Open this publication in new window or tab >>Wall Pressure Measurements in a Y-Junction at Pulsating Flow using Polymer/Ceramic Pressure Sensitive Paint
2011 (English)In: Proceedings of the 10th International Symposium on Experimental and Computational Aerothermodynamics of Internal Flows, 2011, 1-6 p.Conference paper, Published paper (Refereed)
Abstract [en]

In this experiment ruthenium based polymer/ceramic pressure sensitive paint (PC-PSP) has been used to study the pressure inside a y-junction at pulsating flow conditions. Pressure has been measured using the intensity based method and through phase locked averages. The aim has been to investigate the potential of PC-PSP at mass flows and pulse frequencies typical of those in the exhaust manifold of internal combustion engines. 

Keyword
time resolved PSP, PC-PSP, y-junction, internal flow, pulsating flow
National Category
Fluid Mechanics and Acoustics
Identifiers
urn:nbn:se:kth:diva-49123 (URN)
Conference
10th International Symposium on Experimental and Computational Aerothermodynamics of Internal Flows
Note
QC 20111208Available from: 2011-12-08 Created: 2011-11-25 Last updated: 2014-09-01Bibliographically approved
3. Enhancing the signal-to-noise ratio of pressure sensitive paint data by singular value decomposition
Open this publication in new window or tab >>Enhancing the signal-to-noise ratio of pressure sensitive paint data by singular value decomposition
2013 (English)In: Measurement science and technology, ISSN 0957-0233, E-ISSN 1361-6501, Vol. 24, no 7, 075301- p.Article in journal (Refereed) Published
Abstract [en]

When using pressure sensitive paint under unsteady conditions in low-speed applications, the signal-to-noise ratio is usually low and may hinder the proper evaluation of the acquired data. Here, we propose a new noise-filtering scheme that is based on singular value decomposition. As a test case, we evaluate the fluctuating pressure field due to unsteady vortex shedding on the side of a square cylinder. The proposed scheme resulted in a reduction of pixel noise of the order of two magnitudes which made it possible to obtain results regarding the spatial form of flow structures as well as the shedding frequency.

Place, publisher, year, edition, pages
Institute of Physics (IOP), 2013
Keyword
pressure sensitive paint, singular value decomposition, proper orthogonal decomposition, square cylinder, vortex shedding, noise filtering
National Category
Engineering and Technology
Identifiers
urn:nbn:se:kth:diva-124966 (URN)10.1088/0957-0233/24/7/075301 (DOI)000320449100045 ()2-s2.0-84879974682 (Scopus ID)
Funder
Swedish Energy Agency
Note

QC 20130805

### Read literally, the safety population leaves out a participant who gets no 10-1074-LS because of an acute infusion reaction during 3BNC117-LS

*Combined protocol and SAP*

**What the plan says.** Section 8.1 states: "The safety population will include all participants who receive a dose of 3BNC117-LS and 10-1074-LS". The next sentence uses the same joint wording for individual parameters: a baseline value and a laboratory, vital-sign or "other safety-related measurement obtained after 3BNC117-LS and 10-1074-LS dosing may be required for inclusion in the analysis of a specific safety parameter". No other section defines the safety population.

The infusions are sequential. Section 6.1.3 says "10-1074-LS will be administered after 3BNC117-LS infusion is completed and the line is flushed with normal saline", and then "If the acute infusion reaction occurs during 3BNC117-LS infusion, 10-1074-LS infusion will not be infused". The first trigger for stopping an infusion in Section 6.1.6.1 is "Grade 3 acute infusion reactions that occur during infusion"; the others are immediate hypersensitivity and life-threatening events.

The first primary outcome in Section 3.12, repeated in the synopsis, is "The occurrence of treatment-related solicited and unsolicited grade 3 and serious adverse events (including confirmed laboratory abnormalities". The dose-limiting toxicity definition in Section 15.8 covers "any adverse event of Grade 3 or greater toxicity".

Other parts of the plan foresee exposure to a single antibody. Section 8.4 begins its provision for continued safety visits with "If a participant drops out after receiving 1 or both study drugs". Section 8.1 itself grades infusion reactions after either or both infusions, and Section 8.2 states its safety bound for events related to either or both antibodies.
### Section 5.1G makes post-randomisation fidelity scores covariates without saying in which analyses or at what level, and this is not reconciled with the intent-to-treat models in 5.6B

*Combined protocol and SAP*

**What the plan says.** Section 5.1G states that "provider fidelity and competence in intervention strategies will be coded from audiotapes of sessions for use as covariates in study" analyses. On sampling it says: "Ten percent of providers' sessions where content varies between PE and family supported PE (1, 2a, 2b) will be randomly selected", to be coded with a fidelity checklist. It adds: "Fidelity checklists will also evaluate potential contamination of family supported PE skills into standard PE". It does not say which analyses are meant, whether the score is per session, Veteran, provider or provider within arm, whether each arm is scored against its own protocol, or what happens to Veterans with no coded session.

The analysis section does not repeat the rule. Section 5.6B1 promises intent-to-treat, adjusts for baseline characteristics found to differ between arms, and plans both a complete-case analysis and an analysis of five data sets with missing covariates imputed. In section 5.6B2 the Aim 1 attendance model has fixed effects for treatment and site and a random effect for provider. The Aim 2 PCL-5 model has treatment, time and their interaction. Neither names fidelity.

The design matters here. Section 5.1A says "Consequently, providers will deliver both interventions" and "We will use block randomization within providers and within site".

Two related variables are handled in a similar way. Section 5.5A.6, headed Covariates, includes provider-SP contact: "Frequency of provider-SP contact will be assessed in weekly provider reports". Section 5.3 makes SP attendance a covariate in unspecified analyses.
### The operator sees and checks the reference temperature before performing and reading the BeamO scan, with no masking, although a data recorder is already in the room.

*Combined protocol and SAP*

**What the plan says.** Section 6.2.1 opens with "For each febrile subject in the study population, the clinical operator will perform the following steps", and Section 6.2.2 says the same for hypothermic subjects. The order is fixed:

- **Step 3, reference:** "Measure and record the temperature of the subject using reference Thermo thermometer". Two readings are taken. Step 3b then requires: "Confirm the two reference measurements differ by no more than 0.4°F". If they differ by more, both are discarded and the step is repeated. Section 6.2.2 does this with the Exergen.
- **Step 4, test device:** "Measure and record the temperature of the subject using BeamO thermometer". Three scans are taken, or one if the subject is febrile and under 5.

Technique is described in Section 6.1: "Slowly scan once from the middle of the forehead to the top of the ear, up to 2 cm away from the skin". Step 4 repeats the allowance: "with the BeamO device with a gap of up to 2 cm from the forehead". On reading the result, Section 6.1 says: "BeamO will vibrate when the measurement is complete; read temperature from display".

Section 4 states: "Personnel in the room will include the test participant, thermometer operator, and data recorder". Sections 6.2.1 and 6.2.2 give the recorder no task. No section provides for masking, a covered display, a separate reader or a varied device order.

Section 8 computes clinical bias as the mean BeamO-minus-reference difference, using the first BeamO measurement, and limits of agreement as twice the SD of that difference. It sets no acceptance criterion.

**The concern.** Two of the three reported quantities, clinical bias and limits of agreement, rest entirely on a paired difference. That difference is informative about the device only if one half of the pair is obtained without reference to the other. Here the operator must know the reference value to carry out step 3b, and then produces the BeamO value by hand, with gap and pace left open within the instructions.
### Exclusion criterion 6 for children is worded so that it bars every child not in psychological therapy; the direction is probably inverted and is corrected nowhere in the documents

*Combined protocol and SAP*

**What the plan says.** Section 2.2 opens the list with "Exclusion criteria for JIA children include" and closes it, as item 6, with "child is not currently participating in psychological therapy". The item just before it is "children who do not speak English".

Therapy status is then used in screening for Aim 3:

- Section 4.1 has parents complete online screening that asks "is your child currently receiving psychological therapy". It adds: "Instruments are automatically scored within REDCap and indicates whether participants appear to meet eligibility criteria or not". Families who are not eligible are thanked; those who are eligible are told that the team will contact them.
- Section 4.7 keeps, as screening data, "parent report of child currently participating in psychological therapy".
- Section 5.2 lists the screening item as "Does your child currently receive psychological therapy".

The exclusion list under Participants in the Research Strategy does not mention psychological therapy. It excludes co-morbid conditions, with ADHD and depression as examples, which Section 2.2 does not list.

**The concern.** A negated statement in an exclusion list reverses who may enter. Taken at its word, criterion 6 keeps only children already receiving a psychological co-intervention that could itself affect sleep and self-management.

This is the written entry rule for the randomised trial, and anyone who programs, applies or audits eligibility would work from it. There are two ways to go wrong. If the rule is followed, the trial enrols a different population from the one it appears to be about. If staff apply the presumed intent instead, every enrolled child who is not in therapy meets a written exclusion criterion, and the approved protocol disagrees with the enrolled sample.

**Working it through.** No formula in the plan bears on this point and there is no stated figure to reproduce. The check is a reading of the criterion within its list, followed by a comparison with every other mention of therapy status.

Available from: 2013-08-05 Created: 2013-08-02 Last updated: 2017-12-06Bibliographically approved
4. Pressure and velocity field measurements of pulsating flow in a square channel y-junction
Open this publication in new window or tab >>Pressure and velocity field measurements of pulsating flow in a square channel y-junction
2013 (English)In: Bulletin of the American Physical Society 58, 2013Conference paper, Oral presentation with published abstract (Refereed)
Abstract [en]

The pressure and velocity fields in a y-junction of a square (40×40 mm²) cross-section channel were investigated during pulsating flow. One of the sides of the channel was covered with fast responding pressure sensitive paint (PSP) whereas the velocity field at the channel center parallel to the PSP surface was measured using particle image velocimetry (PIV). The flow conditions, in terms of mass flow rate and pulsation frequency, were selected to resemble the flow inside an exhaust manifold of a small internal combustion engine, although the gas was at room temperature. The mass flow was varied between 10 and 130 g/s with pulsations between 0 and 80 Hz. For both the PSP and the PIV measurements images were acquired unsynchronized to the pulses using a high-speed camera and phase averages were formed a posteriori. The use of PSP together with PIV demonstrates how the two techniques can be used to verify and complement each other, PIV excelling at the lower mass flow rates and PSP at the higher. It is shown that the signal-to-noise ratio for PSP at low velocities can be enhanced using a technique based on singular value decomposition.

National Category
Fluid Mechanics and Acoustics
Identifiers
urn:nbn:se:kth:diva-143946 (URN)
Conference
66th Annual Meeting of the APS Division of Fluid Dynamics; Pittsburgh, Pennsylvania, November 24–26, 2013
Note

QC 20140626

Available from: 2014-04-03 Created: 2014-04-03 Last updated: 2014-09-01Bibliographically approved